The Meaning of Knowledge: Crash Course Philosophy #7


On today’s episode…CATS. Also: Hank talks about some philosophy stuff, like a few of the key concepts philosophers use when discussing belief and knowledge, such as what defines an assertion and a proposition, and that belief is a kind of propositional attitude. Hank also discusses forms of justification and the traditional definition of knowledge, which Edmund Gettier just totally messed with, using his Gettier cases.

Many thanks to Index the cat for his patience in the filming of this episode.

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  1. Is this right???
    1.) Assertion = A specific type of statement, one that you declare has a truth value.
    2.) Truth Value = A classification of a statement being one of these 3 things… True, False, Indeterminable.
    Example: Plato is a man. You are making a statement (obviously) that declares a truth value of whether or not the subject (Plato) is a man.

    3.) Proposition = My understanding is that a proposition in the traditional sense is… A specific type of statement, one that you PROPOSE has a truth value. The difference being here that you don't necessarily believe it yourself but are being open and unbiased about what the truth value of a statement could potentially be. However, this video says that a proposition is the underlying content of what your assertion is. That makes me think it is like the subject of your assertion. Which is kind of confusing… Is a proposition in philosophy terminology different than in English terminology?
    Example: You meet a man that you suspect could secretly be an alien. You propose to a friend that this man Socrates could be an alien. You are making a specific type of statement that has a truth value that Socrates could be an alien.
    Assertion= Is
    Proposition= Could be???

  2. I suspect this is due to the abridged nature of this show, but I come out of this episode thoroughly unpersuaded by the Gettier cases presented here as an argument against justified true belief as a definition of knowledge. After all, the core of these cases is that the justification is valid but unsound due to false premises. Recursively requiring knowledge of the premises disqualifies these examples. However, we don't have a clear way of acquiring any knowledge at all now. I don't personally accept either definition of knowledge, but it was kind of surprising not to see the obvious objection addressed in this video. Perhaps it will be in the next?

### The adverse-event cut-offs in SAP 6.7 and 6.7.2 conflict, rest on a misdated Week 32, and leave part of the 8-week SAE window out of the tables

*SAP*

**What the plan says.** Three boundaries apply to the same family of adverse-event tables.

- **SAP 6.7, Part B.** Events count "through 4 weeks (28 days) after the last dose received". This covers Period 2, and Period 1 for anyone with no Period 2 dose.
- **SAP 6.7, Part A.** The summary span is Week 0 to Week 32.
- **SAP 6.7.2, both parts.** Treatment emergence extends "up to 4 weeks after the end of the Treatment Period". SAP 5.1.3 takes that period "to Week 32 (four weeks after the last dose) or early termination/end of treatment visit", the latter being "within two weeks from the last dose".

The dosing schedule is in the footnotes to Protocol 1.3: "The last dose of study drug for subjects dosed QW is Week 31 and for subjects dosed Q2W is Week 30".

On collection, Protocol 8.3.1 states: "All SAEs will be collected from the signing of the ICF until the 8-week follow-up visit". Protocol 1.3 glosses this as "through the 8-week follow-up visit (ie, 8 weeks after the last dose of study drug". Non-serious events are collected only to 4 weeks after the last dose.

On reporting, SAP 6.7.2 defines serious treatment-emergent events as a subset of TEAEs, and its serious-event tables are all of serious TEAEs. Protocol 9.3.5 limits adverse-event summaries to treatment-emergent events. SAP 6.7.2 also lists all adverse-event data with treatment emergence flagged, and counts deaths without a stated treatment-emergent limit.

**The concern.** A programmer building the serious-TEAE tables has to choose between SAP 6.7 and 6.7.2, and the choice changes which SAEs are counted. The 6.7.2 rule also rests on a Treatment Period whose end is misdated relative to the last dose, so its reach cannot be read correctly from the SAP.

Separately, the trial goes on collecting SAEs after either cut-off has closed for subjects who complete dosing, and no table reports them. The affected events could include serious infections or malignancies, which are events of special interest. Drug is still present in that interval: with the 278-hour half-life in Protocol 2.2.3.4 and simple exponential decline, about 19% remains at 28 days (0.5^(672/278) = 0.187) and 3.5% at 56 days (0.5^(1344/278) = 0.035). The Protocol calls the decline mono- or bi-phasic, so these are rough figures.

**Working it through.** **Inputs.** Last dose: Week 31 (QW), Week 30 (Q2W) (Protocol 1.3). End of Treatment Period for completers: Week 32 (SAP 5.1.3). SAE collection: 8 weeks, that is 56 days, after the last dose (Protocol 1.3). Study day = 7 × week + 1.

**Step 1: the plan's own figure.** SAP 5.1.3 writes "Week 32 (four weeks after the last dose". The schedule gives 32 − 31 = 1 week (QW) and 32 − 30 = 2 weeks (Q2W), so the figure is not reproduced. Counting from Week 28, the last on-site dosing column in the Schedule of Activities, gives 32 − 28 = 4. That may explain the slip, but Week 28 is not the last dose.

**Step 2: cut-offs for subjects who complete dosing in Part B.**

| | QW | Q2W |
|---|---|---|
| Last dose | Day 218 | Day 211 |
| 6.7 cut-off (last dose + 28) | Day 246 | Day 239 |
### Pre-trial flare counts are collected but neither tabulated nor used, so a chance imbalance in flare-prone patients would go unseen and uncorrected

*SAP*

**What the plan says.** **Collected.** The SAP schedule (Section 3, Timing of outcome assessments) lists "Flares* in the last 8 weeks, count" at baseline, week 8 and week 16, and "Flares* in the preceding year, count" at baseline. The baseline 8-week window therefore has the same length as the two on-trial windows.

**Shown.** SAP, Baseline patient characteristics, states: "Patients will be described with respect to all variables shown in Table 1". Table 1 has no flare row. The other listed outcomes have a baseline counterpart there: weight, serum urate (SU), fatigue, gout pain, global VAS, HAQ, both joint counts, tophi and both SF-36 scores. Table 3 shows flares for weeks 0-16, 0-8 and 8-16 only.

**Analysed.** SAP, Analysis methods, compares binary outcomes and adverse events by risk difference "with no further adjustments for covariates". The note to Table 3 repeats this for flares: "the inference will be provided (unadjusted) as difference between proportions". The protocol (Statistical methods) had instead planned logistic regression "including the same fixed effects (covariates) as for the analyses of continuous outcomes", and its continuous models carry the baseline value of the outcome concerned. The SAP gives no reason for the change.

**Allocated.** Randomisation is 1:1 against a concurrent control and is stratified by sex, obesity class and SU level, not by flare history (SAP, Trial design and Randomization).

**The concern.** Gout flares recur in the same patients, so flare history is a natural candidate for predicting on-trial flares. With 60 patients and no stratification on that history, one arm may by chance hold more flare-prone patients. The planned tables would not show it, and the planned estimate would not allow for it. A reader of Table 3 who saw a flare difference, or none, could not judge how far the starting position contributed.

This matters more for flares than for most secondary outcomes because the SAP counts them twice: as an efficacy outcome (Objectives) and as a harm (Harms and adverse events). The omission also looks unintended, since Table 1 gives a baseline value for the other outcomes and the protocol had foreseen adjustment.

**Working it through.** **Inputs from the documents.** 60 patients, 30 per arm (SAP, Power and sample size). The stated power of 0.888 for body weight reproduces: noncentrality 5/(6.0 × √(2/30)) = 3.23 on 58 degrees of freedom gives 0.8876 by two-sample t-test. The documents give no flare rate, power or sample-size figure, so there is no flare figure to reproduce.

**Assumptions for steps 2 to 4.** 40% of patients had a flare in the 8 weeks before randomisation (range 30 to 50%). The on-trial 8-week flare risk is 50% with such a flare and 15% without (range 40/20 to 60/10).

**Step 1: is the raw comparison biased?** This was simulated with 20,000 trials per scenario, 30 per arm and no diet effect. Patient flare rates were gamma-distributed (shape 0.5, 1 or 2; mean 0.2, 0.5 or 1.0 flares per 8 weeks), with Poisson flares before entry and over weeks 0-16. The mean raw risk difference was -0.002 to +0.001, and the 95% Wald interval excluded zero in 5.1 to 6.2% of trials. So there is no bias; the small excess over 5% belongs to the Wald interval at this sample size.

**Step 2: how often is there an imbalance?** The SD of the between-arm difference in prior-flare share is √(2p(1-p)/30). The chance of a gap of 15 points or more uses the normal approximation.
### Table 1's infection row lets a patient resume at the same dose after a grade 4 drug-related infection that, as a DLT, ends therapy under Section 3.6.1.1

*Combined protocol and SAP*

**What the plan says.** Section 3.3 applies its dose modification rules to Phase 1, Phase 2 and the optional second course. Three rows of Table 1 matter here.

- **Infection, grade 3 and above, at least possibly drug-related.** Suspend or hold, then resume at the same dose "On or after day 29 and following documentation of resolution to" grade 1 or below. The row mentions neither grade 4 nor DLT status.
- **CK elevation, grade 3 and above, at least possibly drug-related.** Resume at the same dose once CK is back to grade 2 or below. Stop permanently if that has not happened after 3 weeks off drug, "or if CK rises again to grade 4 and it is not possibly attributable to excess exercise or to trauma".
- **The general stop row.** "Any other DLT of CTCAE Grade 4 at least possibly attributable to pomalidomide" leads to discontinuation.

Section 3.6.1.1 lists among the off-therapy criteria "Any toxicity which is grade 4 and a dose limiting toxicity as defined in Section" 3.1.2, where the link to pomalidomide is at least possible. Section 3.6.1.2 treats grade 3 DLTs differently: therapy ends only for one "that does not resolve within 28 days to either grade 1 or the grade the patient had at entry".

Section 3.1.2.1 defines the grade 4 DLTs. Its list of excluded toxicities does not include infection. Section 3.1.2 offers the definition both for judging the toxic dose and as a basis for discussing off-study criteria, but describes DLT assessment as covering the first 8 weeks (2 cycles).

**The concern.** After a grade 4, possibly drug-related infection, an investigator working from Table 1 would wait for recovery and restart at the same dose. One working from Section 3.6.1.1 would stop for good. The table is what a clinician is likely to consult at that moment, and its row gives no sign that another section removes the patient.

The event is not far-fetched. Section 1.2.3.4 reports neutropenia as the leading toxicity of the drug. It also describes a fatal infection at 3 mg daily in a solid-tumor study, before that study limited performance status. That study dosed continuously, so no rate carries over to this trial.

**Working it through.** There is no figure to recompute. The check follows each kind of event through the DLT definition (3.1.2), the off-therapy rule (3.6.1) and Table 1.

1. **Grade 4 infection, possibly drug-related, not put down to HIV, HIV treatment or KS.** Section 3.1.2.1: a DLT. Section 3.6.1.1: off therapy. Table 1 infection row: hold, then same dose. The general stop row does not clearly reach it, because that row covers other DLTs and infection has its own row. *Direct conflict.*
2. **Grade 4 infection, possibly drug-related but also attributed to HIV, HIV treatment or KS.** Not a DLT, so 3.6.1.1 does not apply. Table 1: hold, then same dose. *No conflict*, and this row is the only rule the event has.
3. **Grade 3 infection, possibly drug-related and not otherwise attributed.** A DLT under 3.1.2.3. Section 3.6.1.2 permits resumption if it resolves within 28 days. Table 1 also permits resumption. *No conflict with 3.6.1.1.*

3. Congrats. Easy to grasp content, but not watered down as majority of videos does with philosophy, and a good pace.

  4. It childishly simple; to "know" means to directly immediately personally apprehend (as directly immediately personally as pain) – anything short of that is not and cannot be knowledge.

    Unfortunately due to the influence of the disease religion modernism and various other harmful influences men (human beings are no longer capable of understanding the difference between knowledge and information such that if they have some information about something they think they know about it is obviously nonsense – or simply to misunderstand the meaning of the word to "know" or to understand what it means to "know". There are a number of remarkably obvious examples of the distinction between knowing and having information about. There is a childlike naivete supposition or belief that a man can know something by being t-o-l-d. something self-evidently absurd.

    It is also probably correct to say that a great many men (human beings do not understand the difference between knowledge and belief which is a psychological phenomenon which occurs as a general rule in default of knowledge

  5. This is the second time Hank Green used an actual cat as an example. Last time he used a cat was in Biology, Aw So Cute! I want to pet the cat. So cuddly and fluffy. meow

  6. What made you believe that the cat might pee on your desk? Because cats don't typically do that. Unless it was an educated guess because, say you knew the cat was incontinent? And if so, did it end up peeing on the carpet because it didn't get to spend enough time on the desk? To summarize, belief is the way my team and I go about answering the daily quiz. Our answers are combination of educated guesses, "pick a number between 1 and 4" and luck. Not that it stops some of us occasionally going "I knew it!" Did you? Did you really, Paul?

  7. Duh, if your justification is a false justification, then it is not a justification. This is a simple answer, silly philosophers.


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